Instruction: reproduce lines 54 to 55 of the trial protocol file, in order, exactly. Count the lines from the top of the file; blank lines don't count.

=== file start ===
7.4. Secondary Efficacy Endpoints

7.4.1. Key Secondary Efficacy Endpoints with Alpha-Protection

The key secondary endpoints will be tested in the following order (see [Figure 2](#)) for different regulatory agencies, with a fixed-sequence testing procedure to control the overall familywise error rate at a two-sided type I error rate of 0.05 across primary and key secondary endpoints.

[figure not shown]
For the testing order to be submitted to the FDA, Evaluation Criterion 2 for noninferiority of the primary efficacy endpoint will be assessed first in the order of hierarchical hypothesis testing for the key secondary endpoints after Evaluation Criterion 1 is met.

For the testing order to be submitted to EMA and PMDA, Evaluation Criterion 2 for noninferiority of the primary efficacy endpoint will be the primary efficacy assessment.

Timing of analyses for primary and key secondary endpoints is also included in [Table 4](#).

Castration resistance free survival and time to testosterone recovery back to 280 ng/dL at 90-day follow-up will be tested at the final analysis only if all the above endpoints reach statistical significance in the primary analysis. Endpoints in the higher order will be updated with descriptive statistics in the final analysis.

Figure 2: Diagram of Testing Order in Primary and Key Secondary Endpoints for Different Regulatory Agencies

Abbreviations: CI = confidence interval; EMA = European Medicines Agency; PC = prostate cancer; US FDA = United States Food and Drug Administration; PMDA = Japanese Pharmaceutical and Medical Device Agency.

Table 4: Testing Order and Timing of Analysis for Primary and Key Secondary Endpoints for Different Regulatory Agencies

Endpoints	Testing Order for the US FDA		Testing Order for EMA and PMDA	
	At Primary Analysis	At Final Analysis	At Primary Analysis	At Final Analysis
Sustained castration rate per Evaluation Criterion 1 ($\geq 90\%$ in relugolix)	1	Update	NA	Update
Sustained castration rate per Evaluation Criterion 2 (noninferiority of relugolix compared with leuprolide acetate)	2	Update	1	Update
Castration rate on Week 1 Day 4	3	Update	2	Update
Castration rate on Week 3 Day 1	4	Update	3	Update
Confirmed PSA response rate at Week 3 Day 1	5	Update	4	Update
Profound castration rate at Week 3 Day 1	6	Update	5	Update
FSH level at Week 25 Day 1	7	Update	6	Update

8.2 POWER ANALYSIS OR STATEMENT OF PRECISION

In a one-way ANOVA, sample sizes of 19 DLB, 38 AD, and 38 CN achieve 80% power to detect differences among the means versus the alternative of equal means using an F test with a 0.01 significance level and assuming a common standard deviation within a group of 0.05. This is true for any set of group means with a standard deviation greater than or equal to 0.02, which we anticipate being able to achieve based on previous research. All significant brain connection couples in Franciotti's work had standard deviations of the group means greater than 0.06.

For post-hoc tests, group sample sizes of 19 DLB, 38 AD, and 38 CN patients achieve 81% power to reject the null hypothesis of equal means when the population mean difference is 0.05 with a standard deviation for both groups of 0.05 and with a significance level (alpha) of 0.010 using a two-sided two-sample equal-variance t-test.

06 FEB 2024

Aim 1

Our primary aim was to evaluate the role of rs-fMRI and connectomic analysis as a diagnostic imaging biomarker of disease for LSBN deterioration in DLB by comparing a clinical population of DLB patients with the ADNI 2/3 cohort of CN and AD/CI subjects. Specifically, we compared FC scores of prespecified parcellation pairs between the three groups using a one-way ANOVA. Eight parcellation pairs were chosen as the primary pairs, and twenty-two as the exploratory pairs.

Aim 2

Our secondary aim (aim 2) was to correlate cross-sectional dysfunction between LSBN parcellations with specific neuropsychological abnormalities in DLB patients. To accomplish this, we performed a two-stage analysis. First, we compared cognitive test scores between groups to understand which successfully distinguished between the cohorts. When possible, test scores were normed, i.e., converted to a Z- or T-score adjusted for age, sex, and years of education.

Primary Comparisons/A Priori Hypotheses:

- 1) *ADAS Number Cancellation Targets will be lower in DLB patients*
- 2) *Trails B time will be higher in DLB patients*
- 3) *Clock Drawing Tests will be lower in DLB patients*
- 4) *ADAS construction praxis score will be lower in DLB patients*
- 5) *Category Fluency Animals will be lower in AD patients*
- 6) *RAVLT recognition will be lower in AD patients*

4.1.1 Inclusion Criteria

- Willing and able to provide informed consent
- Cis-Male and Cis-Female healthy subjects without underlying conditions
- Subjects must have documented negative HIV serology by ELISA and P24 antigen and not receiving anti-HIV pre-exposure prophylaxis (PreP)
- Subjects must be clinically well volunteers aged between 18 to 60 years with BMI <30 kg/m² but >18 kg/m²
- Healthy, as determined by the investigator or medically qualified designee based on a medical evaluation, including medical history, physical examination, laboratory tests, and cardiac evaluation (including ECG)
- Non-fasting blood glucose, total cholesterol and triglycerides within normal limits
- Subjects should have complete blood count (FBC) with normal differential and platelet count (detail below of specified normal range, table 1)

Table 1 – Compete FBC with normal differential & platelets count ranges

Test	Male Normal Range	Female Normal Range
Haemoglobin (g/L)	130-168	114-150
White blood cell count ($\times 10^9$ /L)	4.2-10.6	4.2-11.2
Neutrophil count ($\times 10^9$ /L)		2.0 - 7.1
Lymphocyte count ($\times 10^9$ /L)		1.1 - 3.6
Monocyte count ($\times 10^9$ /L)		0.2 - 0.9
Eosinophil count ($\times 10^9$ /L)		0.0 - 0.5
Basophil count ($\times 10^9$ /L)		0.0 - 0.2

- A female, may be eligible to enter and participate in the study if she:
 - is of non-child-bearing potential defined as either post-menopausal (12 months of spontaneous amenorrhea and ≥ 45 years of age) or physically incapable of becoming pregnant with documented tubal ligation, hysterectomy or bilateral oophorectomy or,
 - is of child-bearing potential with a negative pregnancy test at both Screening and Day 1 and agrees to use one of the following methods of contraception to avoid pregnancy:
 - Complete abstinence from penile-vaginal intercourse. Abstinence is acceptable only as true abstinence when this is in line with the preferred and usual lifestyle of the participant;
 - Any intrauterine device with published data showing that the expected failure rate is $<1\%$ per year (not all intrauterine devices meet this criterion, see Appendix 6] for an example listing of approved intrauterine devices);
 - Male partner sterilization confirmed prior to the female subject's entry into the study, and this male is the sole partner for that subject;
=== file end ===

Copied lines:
 - is of non-child-bearing potential defined as either post-menopausal (12 months of spontaneous amenorrhea and ≥ 45 years of age) or physically incapable of becoming pregnant with documented tubal ligation, hysterectomy or bilateral oophorectomy or,
 - is of child-bearing potential with a negative pregnancy test at both Screening and Day 1 and agrees to use one of the following methods of contraception to avoid pregnancy: